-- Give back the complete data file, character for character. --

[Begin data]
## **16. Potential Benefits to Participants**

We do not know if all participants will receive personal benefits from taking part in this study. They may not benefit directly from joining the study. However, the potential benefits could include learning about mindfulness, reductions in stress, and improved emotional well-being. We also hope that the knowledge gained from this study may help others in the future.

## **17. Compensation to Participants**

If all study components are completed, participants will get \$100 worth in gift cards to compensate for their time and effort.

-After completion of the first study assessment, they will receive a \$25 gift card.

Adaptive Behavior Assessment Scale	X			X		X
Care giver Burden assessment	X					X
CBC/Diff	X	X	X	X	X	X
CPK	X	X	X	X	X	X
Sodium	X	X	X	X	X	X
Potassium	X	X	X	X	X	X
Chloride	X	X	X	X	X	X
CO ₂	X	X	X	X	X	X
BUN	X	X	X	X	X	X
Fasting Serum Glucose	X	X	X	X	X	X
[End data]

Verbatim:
## **16. Potential Benefits to Participants**

We do not know if all participants will receive personal benefits from taking part in this study. They may not benefit directly from joining the study. However, the potential benefits could include learning about mindfulness, reductions in stress, and improved emotional well-being. We also hope that the knowledge gained from this study may help others in the future.

## **17. Compensation to Participants**

If all study components are completed, participants will get \$100 worth in gift cards to compensate for their time and effort.

-After completion of the first study assessment, they will receive a \$25 gift card.

Adaptive Behavior Assessment Scale	X			X		X
Care giver Burden assessment	X					X
CBC/Diff	X	X	X	X	X	X
CPK	X	X	X	X	X	X
Sodium	X	X	X	X	X	X
Potassium	X	X	X	X	X	X
Chloride	X	X	X	X	X	X
CO ₂	X	X	X	X	X	X
BUN	X	X	X	X	X	X
Fasting Serum Glucose	X	X	X	X	X	X